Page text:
Contact tracing for covid-19 in low- and middle-income countries

In the absence of an effective vaccine or treatment, the key measures to control the covid-19 pandemic are testing and isolating cases, and then tracing and quarantining potential contacts. But contact tracing must be context specific, because in low-and middle-income countries, identifying the cases and tracing their contacts may be impaired by poor access to formal healthcare systems, inadequate specialised diagnostic facilities, and limited numbers of healthcare workers. 

The Government of Bangladesh has extended its testing capability; there are now 43 diagnostic laboratories across the country and the number of tests performed is increasing daily. However, given its limited resources, like any other low- and middle-income country, it is overly ambitious to expect that Bangladesh can rapidly expand its testing capacity. 

On the other hand, Bangladesh has the capacity to scale up its contact tracing strategies. 

Contact tracing in Bangladesh is mainly monitored centrally by the Institute of Epidemiology, Disease Control and Research (IEDCR) of the Government of Bangladesh. Within the capital city, Dhaka, contact tracing is done by health professionals from IEDCR. Outside the capital, contact tracing is done by rapid response teams at district and sub-district levels. 

In a densely populated country like Bangladesh, with 1,116 people living per square kilometre, and rapidly increasing community transmission of covid-19, this centralised approach of contact tracing will be overwhelmed. Sixty per cent of the population also lives in rural areas, where contract tracing by centralised staff will be further challenging by lack of familiarly of the village structure and community mistrust of the “unknown” which may result in concealing exposure information.

Bangladesh has a tightly knit social network, which means community members know and interact with each other on a regular basis, particularly in rural areas. Within the rural areas, there are community-based health services (both government and non-government) provided by an extensive cadre of 185,000 community health workers (CHWs). These CHWs are accepted by the communities because they are selected from the communities and answerable to the community members for their activities. The CHWs are trained to treat common medical conditions and in health promotion, and refer patients to preventive and curative services as appropriate. 

Bangladesh is considered a role model in successfully implementing national health programmes though CHWs, including family planning, tuberculosis control and integrated management of neonatal and childhood illness. This unique extensive network of frontline health workers can be successfully leveraged for contact tracing in rural areas of Bangladesh. When a covid-19 patient is confirmed, the CHW from the area where the patient lives can be notified either by the IEDCR or local health administrative unit. The CHW can contact the patient to collect a potential list of contacts, get in touch with these contacts and provide them with instructions on how to quarantine themselves and monitor contacts for the next 14 days to check if they develop symptoms. 

For urban areas, where the population is much more dispersed, contact tracing through CHWs might not be a feasible option. The IEDCR in collaboration with International Centre for Diarrhoeal Disease Research, Bangladesh (icddr,b) have ongoing surveillance for different communicable diseases in 16 tertiary hospitals in seven of the eight divisions of the country, including three within the Dhaka division where more than 80% of the covid-19 cases are concentrated. All the surveillance hospitals are staffed with dedicated field staff who are trained in health data collection and can be leveraged for tracing of contacts within urban areas Additionally, the country has approximately 48,000 students enrolled in Bachelor of Medicine and Bachelor of Surgery programmes and 13,000 enrolled on the BSc nursing programme who can also be mobilised as contact tracers in urban areas. Contact tracing could be included as part of these programmes of study to build health workers’ capacity for dealing with any future health crises.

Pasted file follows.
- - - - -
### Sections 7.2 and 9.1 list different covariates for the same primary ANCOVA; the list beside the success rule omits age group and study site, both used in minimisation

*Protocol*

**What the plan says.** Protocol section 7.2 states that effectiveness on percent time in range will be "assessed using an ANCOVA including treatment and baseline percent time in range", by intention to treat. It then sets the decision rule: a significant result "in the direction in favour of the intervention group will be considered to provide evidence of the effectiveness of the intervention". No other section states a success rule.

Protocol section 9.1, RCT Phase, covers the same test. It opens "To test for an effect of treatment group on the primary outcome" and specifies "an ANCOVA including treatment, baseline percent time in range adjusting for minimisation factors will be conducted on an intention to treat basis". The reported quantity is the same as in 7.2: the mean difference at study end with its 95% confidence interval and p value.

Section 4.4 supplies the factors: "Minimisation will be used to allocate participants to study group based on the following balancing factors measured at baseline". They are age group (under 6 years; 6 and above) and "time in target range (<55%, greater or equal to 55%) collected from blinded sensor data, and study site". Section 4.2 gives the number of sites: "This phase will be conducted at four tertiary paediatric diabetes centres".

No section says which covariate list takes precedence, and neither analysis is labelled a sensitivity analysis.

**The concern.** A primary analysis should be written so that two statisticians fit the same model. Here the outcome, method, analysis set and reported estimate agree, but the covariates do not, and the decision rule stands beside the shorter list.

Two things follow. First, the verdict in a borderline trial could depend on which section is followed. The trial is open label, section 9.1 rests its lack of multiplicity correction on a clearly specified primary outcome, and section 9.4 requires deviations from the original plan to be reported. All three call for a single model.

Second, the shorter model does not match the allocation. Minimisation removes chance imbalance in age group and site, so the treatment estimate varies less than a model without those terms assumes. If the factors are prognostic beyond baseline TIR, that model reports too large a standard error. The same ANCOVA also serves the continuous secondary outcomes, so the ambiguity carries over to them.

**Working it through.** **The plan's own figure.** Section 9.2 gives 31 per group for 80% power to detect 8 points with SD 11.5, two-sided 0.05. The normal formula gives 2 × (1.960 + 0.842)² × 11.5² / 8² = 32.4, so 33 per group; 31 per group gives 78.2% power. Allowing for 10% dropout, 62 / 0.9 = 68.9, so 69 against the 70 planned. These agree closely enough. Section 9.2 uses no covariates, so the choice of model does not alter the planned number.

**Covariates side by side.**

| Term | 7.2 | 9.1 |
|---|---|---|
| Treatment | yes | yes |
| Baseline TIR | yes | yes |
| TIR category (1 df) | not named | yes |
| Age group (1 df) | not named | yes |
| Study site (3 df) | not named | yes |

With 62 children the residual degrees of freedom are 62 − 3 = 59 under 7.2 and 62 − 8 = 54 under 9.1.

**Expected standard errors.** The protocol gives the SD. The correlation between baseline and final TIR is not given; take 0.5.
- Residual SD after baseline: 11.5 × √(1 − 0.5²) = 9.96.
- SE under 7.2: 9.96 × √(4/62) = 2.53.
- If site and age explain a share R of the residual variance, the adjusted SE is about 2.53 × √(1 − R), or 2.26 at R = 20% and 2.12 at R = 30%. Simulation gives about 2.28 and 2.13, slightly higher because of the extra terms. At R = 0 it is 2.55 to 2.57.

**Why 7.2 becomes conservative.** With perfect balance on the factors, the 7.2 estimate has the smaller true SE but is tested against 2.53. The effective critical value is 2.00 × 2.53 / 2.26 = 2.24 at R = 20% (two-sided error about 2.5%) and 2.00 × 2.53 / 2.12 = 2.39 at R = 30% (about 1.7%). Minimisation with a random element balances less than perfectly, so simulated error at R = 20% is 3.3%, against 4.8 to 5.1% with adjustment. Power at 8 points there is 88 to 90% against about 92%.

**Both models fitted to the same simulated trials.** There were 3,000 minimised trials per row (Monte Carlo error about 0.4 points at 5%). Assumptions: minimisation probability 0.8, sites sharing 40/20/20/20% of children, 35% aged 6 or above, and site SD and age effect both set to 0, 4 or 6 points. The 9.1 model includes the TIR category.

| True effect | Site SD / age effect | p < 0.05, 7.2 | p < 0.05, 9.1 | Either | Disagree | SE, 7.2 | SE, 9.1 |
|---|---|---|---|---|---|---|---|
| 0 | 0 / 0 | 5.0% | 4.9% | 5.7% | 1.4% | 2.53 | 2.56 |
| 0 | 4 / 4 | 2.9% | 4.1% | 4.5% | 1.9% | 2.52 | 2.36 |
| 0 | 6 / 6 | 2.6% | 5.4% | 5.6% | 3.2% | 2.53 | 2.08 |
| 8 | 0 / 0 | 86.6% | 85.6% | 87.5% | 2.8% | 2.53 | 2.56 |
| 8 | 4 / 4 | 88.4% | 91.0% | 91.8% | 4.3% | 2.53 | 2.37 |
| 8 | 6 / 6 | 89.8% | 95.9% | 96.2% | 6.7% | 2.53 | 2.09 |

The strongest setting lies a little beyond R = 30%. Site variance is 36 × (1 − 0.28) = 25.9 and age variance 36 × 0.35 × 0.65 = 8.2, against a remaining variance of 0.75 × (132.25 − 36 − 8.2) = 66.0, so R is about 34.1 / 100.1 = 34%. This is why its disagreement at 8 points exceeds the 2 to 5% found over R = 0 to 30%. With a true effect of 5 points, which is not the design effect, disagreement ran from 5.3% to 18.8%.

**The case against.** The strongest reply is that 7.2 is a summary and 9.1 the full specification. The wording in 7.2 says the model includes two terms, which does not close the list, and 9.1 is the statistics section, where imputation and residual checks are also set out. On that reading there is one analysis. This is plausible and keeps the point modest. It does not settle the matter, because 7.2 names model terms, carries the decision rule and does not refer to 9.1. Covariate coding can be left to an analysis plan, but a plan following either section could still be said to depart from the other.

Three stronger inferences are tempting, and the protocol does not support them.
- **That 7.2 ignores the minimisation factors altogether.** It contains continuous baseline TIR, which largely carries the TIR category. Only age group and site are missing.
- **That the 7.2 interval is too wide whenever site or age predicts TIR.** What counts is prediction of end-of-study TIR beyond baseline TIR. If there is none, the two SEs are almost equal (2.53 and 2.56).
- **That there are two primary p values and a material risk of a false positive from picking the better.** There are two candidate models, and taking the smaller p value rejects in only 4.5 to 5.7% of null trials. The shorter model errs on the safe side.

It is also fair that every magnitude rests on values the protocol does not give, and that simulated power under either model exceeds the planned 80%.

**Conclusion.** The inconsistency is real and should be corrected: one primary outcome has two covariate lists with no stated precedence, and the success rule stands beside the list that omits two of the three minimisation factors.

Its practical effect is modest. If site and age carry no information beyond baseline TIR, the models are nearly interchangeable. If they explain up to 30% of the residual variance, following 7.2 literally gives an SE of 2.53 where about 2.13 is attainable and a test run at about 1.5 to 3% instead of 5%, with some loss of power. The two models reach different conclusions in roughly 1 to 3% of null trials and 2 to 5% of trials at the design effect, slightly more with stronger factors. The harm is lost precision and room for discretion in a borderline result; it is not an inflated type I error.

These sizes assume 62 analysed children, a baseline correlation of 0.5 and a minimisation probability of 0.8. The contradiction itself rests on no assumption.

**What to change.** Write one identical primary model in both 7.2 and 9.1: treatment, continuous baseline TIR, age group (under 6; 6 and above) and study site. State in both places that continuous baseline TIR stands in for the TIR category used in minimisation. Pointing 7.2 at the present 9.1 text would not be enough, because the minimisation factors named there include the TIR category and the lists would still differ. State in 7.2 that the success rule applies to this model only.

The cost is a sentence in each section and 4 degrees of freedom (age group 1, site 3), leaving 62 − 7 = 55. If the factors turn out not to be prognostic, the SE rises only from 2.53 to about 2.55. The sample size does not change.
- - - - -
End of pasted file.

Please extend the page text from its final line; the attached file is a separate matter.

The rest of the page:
More than 85% of households in Bangladesh have access to mobile phones, and these can also be used to collect data for contact tracing. Data can be uploaded to IEDCR database through community clinics, emailed or shared directly by the mobile device. Financial incentive for contact tracers may aid data collection.

The covid-19 pandemic has created a global crisis of a magnitude that we have never had to deal with in our lifetime. The unique nature of the crisis underscores the need for creative and rapid actions, focusing first and foremost on country-specific public-health infrastructure and the science of containment and mitigation strategies. 

Nusrat Homaira is a respiratory epidemiologist and senior lecturer with University of New South Wales, Sydney Australia. 

Md Saiful Islam is an infection prevention and control scientist and a PhD researcher at University of New South Wales, Sydney Australia

Zakiul Hassan is an emerging infectious disease researcher at International Centre for Diarrhoeal Disease Research, Bangladesh (icddr,b)

Najmul Haider is an epidemiologist and post-doctoral researcher at Royal Veterinary College, University of London, United Kingdom 

Syed Moinuddin Satter is an infectious disease epidemiologist and assistant scientist at the International Centre for Diarrhoeal Disease Research, Bangladesh (icddr,b)

Competing interests: None declared